Fools assassin, p.69
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       Fools Assassin, p.69
 

         Part #1 of The Fitz and The Fool Trilogy series by Robin Hobb

  “Back to bed,” I told him. “If you eat and rest for a few days, perhaps we can begin small healings to set you back on the path to health. ”

  He stirred and when I took his arm, he tottered to his feet. “As soon as we can, please begin. I must get stronger, Fitz. I must live and I must defeat them. ”

  “Well. Let’s begin by getting a night’s sleep,” I suggested to him.

  I guided him back to the bed and saw him well covered. I tried to be quiet as I tidied the room and added wood to the fire. I refilled my brandy cup. It was blackberry brandy, and of a much better quality than I’d ever been able to afford when I was a youngster. Nonetheless, the lingering taste of berries and blossoms put me in mind of those days. I sank down into Chade’s chair with a sigh and stretched out my feet toward the fire.

  “Fitz?”

  “I’m here. ”

  “You haven’t asked me why I came back. Why I came seeking you. ” His voice was drenched with weariness.

  “The messenger said you were looking for your son. Your unexpected son. ”

  “Without much hope, I fear. I dreamed I had found him, there in that market town. ” He shook his head. His voice sank low. I strained to hear his words. “He is what they want. The Servants. They thought I knew he existed. For quite a time they questioned me, trying to wring from me a secret I did not know. And when finally they told me, plainly, what they sought, I still knew nothing of him. They didn’t believe that, of course. Over and over, they demanded to know where he was and who had borne him. For years, I insisted it was impossible. I even asked them, ‘If such a child existed, would I leave him?’ But they were so certain, I came to believe they must be right. ”

  He fell silent. I wondered if he had fallen asleep. How could he, in the midst of such a harrowing tale? When he spoke again, his voice was thick. “They believed I lied to them. That is when they … took me. ” He stopped speaking. I heard how he fought for a steady voice when he said, “When first we returned, they honored Prilkop and me. There were long evenings of feasting and they encouraged us, over and over, to tell every moment of what we had seen and done. Scribes took it all down. It … it went to my head, Fitz. To be so honored and praised. Prilkop was more reserved. Then one day, he was gone. They told me he had decided to visit the place of his birth. But as months passed, I began to suspect that something was wrong. ” He coughed and cleared his throat. “I hope he escaped or is dead. It’s terrible to imagine they have him still. But that is when their endless questioning of me began. And then, after they revealed what they sought and I still had no answers for them, they took me one night from my apartments. And the torment began. At first, it was not so bad. They insisted I knew, and that if I fasted long enough or endured cold long enough, I would remember something, a dream or an event. So I began to believe them. I tried to remember. But that was when I first sent messengers out, to warn those who might know to hide such a child until I came for him. ”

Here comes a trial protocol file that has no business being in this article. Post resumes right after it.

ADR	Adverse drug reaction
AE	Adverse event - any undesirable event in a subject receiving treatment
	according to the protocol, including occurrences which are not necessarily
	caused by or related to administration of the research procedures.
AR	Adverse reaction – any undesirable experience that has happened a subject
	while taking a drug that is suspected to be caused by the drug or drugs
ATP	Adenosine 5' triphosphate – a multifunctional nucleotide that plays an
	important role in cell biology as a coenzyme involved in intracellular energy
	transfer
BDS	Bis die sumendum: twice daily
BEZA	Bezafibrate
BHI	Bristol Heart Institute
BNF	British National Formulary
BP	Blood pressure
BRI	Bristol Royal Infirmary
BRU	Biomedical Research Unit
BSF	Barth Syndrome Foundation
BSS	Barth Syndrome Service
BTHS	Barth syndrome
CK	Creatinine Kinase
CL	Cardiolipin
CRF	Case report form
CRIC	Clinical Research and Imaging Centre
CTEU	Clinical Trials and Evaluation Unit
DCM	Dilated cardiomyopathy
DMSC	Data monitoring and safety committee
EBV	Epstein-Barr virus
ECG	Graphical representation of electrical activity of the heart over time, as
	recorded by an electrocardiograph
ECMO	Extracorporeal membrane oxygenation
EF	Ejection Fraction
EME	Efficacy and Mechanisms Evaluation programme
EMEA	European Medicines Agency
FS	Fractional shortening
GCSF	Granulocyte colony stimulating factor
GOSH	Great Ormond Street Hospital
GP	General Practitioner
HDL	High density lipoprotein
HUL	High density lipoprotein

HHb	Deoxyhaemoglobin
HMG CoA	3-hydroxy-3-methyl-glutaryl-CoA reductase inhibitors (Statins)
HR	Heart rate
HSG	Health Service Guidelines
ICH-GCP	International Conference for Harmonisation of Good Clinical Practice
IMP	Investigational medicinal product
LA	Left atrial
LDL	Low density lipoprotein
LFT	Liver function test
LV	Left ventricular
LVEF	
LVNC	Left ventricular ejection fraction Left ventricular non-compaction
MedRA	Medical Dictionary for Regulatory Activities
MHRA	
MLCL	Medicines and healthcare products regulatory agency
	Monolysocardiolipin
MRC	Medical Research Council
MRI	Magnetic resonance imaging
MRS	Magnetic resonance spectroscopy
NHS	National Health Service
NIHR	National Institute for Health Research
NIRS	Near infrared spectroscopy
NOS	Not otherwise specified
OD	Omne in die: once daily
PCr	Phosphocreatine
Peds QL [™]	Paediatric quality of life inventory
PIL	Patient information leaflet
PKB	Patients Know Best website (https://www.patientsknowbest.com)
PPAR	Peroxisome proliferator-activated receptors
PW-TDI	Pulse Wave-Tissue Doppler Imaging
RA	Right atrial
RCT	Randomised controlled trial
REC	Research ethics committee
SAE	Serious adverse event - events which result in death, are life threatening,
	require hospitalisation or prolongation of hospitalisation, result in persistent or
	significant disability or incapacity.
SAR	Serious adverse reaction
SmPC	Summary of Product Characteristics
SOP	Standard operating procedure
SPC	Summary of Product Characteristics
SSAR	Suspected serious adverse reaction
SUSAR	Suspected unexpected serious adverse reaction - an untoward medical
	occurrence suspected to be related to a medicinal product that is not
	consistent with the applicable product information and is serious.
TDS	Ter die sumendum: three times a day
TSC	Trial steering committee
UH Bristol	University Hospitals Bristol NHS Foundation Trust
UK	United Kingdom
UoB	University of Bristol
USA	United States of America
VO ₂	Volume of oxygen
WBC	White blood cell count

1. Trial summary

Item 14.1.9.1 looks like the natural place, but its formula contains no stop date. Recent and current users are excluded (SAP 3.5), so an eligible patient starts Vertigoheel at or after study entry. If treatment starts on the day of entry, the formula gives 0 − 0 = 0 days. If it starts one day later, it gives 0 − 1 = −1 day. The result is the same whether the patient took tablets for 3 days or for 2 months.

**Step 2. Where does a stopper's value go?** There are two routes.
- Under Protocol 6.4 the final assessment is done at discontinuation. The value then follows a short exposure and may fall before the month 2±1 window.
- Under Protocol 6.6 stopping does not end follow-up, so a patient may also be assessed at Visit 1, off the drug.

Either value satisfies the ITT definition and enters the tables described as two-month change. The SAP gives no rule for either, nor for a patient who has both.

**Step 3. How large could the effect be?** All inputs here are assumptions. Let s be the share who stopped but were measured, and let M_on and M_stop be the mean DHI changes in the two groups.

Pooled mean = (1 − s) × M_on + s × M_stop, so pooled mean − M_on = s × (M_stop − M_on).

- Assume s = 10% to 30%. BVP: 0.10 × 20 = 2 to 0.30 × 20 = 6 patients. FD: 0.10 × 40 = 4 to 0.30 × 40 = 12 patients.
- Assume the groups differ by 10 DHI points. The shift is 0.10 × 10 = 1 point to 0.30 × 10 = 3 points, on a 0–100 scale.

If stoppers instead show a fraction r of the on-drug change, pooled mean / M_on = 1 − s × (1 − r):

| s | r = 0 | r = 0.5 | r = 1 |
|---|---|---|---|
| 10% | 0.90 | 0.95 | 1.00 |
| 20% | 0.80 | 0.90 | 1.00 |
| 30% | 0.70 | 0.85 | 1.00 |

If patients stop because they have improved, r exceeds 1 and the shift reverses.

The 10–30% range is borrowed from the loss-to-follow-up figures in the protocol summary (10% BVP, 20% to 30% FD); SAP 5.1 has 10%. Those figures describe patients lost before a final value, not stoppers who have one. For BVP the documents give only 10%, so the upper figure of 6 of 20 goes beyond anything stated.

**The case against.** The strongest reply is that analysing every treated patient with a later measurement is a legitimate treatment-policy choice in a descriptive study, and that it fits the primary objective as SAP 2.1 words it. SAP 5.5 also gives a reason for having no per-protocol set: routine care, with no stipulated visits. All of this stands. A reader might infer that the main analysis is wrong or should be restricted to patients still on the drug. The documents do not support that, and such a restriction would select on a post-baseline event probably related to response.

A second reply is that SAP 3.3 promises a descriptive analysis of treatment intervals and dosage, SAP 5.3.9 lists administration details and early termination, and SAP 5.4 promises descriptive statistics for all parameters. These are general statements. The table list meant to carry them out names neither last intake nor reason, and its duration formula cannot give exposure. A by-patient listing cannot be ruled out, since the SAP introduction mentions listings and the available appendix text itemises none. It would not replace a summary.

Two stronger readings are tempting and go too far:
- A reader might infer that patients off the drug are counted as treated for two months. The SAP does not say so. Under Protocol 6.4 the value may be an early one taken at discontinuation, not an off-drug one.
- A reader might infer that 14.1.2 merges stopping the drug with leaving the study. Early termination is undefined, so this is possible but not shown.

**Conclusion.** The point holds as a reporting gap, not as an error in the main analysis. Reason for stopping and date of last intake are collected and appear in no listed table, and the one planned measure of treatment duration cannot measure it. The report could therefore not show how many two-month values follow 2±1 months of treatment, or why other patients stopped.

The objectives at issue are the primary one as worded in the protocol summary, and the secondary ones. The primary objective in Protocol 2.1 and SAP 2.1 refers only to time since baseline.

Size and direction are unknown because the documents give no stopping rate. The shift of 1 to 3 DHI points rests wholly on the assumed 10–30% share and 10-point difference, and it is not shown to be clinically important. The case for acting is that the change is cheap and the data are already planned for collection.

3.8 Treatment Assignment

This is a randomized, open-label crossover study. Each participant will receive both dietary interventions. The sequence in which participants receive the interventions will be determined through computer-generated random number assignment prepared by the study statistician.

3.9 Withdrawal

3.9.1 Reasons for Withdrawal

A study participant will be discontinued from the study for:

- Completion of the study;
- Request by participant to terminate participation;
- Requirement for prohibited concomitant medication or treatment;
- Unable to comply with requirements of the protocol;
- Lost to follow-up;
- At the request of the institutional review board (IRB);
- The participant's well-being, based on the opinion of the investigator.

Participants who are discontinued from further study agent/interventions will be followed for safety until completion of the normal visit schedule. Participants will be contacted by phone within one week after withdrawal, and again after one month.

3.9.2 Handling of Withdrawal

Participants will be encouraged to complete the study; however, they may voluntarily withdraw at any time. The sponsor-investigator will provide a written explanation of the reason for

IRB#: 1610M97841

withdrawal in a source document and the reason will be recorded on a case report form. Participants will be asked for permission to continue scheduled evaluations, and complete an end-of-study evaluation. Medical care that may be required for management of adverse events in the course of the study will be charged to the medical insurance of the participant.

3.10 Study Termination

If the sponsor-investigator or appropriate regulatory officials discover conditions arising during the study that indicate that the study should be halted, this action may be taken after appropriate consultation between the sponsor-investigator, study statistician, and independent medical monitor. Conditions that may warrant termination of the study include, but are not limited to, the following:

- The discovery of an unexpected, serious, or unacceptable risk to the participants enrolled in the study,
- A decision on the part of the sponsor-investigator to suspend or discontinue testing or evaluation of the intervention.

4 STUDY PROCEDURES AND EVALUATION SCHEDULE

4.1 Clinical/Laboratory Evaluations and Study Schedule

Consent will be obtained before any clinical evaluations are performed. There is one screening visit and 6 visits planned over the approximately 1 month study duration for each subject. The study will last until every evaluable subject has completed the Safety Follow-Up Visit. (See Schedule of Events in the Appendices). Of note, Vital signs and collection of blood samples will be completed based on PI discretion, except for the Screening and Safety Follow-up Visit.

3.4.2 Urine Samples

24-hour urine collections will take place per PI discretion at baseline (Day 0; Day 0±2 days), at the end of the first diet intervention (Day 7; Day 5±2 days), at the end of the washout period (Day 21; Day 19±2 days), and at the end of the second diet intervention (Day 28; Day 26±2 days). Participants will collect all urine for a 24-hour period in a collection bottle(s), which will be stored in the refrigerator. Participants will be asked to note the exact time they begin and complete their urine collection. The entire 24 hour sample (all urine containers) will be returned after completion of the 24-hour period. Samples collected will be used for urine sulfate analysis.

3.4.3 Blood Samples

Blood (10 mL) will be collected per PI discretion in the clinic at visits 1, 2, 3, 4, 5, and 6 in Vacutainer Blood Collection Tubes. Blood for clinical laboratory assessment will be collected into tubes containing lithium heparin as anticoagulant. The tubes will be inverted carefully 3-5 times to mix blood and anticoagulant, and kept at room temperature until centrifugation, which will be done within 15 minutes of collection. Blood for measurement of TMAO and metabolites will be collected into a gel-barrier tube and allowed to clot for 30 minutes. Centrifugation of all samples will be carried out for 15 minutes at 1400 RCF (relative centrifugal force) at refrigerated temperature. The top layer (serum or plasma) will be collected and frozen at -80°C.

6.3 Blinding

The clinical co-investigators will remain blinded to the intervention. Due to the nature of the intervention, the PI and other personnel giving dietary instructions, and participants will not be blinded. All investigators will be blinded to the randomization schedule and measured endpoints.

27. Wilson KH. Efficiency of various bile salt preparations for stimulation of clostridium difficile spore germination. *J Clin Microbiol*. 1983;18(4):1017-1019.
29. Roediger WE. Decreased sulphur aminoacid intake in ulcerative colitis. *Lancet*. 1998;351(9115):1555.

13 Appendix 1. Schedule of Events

A mystery solved. The missive sent to Jofron and her wariness of me all made sense now.

  “I thought I had been so discreet. But they found out. ” He sniffed. “They took me back to where they had been holding me. And they brought me food and drink and asked me nothing. But I could hear what they did to those who had aided me. Oh, Fitz. They were scarcely more than children!” He choked suddenly and then wept harshly. I wanted to go to him but I had no comfort for him. And I knew that he wanted no sympathetic words or kindly touch just then. He wanted nothing of what he had not been able to give to those victims. So I wiped the tears silently from my own cheeks and waited.

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  He coughed at last and said in a strained voice, “Still. There were those who stayed loyal to me. From time to time they would get a message to me, to let me know that another two had escaped and set out to warn my friends. I wanted to tell them to stop, but I had no way to respond to their messages. The Servants began on me in earnest in those years. Times of pain followed by periods of isolation. Starvation, cold, the relentless light and heat of the sun, and then such clever torture. ”